Vietnam Opens Doors for Persons with Disabilities

Pham Thi Gai and her son, next to the fully stocked shelves of her store.
Pham Thi Gai and her son stand next to the fully stocked shelves of her store.
Personalized support plans ignite new opportunities
“Sales are now more than double. My son goes to school now and enjoys it so much. We are so grateful for this help.”

April 2014"My daughter was born as a pretty baby,” said the mother of 38-year-old Pham Thi Gai, “but now, [she] lives in disability and tears.” Polio struck during childhood, leaving Gai with paralyzed limbs on the left side of her body. The years that followed were difficult as Gai and her mother attempted to make a living in the coastal area of Son Tra district in Danang.

Gai’s husband struggled to find work. They were unable to send their 4-year-old son to school due to their inability to read the school application forms. The shelves of their family store were nearly empty and Gai had very few customers.

Gai and her family received support to help revive her business from the USAID Program of Comprehensive and Integrated Support for People with Disabilities, which is working in collaboration with the local Department of Social Affairs. With training provided by USAID, a government case management team learned how to properly assess and develop an individual support plan customized to the needs of Gai and her family.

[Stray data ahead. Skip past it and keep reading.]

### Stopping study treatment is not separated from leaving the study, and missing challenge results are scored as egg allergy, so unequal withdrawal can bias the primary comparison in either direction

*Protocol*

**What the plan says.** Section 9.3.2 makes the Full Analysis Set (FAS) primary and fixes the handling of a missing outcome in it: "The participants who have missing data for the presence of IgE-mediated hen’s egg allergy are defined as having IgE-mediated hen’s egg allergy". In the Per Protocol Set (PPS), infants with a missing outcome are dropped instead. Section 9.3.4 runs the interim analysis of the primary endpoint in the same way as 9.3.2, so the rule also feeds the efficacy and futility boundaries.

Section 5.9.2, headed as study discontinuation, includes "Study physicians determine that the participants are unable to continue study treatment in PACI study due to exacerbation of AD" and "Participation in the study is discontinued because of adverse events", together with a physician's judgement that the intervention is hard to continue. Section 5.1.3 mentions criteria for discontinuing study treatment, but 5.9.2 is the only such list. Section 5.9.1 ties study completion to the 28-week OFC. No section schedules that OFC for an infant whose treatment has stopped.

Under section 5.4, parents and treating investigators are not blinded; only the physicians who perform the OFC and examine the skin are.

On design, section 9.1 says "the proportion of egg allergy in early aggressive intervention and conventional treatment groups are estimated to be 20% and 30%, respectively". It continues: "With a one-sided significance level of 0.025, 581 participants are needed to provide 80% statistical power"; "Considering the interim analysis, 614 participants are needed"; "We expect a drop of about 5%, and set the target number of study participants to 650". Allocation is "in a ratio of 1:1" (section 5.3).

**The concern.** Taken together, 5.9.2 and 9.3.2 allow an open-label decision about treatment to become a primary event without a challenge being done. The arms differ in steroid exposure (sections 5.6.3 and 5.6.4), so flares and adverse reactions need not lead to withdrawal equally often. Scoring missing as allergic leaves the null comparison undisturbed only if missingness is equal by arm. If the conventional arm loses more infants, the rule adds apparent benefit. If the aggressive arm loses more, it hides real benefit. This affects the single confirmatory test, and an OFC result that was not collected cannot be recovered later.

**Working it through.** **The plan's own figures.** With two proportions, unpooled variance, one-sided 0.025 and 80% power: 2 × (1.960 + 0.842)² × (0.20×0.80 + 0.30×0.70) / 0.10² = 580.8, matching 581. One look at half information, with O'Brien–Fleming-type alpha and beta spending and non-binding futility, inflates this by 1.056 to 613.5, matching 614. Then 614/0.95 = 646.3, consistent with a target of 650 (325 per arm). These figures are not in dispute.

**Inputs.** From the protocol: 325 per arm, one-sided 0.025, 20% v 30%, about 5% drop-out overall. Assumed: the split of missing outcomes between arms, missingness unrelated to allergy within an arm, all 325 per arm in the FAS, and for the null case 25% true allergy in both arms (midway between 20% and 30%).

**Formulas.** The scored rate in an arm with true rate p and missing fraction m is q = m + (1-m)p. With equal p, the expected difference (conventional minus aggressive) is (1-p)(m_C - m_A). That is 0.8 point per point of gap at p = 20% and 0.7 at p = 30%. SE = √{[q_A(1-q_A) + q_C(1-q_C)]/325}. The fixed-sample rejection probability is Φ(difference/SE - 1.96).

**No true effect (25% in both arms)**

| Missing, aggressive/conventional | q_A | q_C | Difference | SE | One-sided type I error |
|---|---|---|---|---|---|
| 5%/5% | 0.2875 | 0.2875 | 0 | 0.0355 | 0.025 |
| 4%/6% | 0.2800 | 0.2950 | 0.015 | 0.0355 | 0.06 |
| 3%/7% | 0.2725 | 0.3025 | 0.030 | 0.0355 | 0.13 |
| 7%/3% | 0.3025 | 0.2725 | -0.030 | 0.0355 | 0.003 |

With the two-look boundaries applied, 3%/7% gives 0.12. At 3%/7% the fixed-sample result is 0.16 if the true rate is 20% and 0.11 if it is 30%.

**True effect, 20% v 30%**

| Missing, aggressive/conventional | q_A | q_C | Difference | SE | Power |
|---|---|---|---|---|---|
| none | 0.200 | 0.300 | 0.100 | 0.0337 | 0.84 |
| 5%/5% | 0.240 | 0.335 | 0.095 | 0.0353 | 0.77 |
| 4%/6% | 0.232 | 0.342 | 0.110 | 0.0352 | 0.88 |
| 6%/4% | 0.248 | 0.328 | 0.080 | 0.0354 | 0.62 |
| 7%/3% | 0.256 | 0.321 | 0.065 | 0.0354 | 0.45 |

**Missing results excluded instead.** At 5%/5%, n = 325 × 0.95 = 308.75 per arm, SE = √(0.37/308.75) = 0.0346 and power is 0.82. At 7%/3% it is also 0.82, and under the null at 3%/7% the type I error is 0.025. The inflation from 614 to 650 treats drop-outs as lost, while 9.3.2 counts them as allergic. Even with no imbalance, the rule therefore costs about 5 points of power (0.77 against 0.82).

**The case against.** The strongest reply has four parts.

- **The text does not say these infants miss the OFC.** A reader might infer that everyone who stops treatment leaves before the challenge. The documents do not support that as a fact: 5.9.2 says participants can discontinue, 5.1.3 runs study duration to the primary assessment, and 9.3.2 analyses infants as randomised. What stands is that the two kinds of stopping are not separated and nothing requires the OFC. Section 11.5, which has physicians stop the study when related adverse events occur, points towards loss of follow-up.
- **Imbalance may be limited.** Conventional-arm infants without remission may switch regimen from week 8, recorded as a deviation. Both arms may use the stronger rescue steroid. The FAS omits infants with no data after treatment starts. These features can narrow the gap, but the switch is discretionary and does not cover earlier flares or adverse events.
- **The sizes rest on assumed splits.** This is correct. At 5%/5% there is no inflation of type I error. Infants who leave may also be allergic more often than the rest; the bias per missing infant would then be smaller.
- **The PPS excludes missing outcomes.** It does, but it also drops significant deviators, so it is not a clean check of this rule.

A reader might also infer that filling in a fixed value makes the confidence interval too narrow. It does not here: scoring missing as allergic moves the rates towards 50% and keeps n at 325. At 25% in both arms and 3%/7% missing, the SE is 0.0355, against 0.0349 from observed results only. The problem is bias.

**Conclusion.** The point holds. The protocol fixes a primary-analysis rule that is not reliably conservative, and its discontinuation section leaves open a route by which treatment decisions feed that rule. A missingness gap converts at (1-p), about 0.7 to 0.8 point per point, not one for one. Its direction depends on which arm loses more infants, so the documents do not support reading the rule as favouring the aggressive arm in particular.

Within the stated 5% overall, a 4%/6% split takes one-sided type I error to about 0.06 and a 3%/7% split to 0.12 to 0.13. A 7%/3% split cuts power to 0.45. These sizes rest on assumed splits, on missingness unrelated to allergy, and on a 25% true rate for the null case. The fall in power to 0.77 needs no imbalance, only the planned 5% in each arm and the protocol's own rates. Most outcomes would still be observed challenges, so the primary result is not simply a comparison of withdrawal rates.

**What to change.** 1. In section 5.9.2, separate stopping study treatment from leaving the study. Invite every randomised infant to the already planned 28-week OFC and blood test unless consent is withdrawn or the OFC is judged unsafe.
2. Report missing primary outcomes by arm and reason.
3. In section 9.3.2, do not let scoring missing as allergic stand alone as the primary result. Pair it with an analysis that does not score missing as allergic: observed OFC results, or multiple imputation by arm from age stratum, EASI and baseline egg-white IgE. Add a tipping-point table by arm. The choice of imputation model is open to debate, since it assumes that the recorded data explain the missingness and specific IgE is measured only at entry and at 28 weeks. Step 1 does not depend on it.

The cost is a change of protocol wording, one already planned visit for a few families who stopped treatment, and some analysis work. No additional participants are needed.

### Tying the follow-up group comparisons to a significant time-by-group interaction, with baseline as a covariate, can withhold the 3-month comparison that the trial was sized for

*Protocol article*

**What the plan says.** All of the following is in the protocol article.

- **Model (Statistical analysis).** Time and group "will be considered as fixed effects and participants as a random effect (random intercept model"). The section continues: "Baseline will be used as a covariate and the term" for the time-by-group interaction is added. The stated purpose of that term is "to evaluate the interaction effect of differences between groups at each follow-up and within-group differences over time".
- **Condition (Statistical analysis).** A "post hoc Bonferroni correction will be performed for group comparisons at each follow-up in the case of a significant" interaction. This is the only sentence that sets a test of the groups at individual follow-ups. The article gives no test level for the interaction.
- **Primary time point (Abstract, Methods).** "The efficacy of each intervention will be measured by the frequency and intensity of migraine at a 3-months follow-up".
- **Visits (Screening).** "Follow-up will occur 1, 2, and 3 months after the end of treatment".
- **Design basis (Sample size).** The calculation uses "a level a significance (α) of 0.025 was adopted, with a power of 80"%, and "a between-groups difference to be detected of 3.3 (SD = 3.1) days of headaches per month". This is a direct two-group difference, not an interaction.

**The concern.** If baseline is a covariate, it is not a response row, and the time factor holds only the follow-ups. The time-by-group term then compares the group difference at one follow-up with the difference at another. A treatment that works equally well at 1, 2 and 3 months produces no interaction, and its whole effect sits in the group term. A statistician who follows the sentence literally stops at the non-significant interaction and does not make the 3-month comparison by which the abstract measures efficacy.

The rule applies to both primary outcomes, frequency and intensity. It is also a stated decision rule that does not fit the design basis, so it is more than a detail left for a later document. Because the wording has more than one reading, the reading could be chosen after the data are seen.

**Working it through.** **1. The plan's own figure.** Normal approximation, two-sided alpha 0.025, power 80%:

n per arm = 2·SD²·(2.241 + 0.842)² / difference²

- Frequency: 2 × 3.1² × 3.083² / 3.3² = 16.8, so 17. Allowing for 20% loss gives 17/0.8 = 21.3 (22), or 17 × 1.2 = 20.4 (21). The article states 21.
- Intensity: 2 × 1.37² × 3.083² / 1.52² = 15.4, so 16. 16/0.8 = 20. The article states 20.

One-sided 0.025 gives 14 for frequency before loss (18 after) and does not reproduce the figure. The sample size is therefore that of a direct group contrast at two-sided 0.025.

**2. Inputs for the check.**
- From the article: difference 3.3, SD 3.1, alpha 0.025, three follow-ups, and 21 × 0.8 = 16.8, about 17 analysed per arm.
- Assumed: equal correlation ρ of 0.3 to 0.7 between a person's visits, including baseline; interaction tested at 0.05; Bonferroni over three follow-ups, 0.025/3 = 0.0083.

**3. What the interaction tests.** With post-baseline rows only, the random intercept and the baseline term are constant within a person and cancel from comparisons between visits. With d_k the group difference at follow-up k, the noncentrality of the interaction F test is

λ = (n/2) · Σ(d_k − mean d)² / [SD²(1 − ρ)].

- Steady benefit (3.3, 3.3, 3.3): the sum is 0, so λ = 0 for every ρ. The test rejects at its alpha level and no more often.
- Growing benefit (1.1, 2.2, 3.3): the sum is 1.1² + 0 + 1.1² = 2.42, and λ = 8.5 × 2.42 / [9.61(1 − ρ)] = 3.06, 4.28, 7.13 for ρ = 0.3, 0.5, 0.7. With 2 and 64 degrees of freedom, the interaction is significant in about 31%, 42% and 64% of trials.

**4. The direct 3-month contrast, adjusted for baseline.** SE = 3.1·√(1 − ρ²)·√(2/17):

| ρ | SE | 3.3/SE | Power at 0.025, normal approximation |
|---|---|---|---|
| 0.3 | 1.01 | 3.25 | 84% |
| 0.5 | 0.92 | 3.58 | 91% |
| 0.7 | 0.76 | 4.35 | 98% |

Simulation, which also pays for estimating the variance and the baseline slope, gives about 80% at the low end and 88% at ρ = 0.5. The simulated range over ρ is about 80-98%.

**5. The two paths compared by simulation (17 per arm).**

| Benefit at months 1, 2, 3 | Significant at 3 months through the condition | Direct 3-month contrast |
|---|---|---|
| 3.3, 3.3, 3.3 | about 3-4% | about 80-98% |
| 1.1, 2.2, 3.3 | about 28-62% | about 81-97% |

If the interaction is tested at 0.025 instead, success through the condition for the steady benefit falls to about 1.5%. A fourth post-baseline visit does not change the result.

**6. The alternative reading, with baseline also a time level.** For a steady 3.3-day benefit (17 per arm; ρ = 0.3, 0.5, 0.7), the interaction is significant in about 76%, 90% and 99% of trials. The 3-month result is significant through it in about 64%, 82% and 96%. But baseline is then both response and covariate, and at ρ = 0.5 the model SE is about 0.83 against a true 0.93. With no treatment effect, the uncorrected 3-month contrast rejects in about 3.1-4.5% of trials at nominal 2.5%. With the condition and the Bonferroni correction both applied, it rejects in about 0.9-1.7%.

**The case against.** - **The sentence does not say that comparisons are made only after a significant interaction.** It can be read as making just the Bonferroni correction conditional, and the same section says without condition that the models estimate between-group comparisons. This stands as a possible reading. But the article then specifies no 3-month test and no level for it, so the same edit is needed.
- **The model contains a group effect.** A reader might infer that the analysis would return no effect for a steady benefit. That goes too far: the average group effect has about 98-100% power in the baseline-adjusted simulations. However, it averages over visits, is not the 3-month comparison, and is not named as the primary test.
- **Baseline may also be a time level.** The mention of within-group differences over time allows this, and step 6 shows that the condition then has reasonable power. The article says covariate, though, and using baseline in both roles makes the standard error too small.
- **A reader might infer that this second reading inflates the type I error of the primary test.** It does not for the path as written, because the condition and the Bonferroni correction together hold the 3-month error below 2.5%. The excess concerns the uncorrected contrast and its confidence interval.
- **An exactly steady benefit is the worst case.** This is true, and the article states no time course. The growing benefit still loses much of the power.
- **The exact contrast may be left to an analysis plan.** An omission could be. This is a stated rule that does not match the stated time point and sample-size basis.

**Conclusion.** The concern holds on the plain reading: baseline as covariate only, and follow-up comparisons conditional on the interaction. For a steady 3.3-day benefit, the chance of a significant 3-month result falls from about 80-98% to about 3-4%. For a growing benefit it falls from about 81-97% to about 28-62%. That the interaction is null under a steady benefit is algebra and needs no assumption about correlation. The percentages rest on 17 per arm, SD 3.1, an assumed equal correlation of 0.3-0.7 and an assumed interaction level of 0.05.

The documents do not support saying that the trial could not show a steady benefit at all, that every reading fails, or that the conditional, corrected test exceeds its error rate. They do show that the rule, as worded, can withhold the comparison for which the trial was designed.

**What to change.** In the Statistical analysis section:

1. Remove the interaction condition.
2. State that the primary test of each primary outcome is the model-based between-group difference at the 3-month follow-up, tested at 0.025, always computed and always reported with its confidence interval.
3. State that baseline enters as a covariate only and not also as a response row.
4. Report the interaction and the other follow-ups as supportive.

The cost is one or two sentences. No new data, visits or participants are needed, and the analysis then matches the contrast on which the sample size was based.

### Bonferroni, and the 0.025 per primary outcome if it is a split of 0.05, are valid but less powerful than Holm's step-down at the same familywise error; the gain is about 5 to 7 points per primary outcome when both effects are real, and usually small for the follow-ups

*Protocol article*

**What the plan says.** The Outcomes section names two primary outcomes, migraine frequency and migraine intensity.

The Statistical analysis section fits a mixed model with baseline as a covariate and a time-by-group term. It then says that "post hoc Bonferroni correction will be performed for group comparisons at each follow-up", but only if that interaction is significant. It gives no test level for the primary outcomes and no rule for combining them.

Together, the local government and USAID provided a small grant of $435 and training to Gai to supply and manage her store. Case managers also helped her get a loan from the local women’s union, which had denied her previous applications. Lastly, the case managers helped Gai navigate the paperwork and process to enroll her son in school. 

“Sales are now more than double. I have many clients for rice and phone cards and also for other more profitable items, such as beverages,” said Gai. “My son goes to school now and enjoys it so much. We are so grateful for this help.”

“I look at my daughter’s shop and feel so happy. Her life is changing now, thanks to the support of many people,” added Gai’s mother. 

Gai is one of more than 2,000 persons with disabilities who have benefited from the USAID project in Vietnam over the past year. The case management system adopted by the government and supported by USAID through training and technical assistance is a major step forward for people with disabilities and their families by addressing vocational, health and educational needs through individualized support plans.

USAID developed the Program of Comprehensive and Integrated Support to Persons with Disabilities to broadly address the needs and improve the lives of persons with disabilities in Vietnam. This three-year project, which runs from October 2012 to September 2015, is also enhancing selected public health disability prevention programs. The program works with local governments and NGOs in Danang, Binh Dinh, Dong Nai and other provinces, including those where the Government of Vietnam believes dioxin contributes to disability rates.


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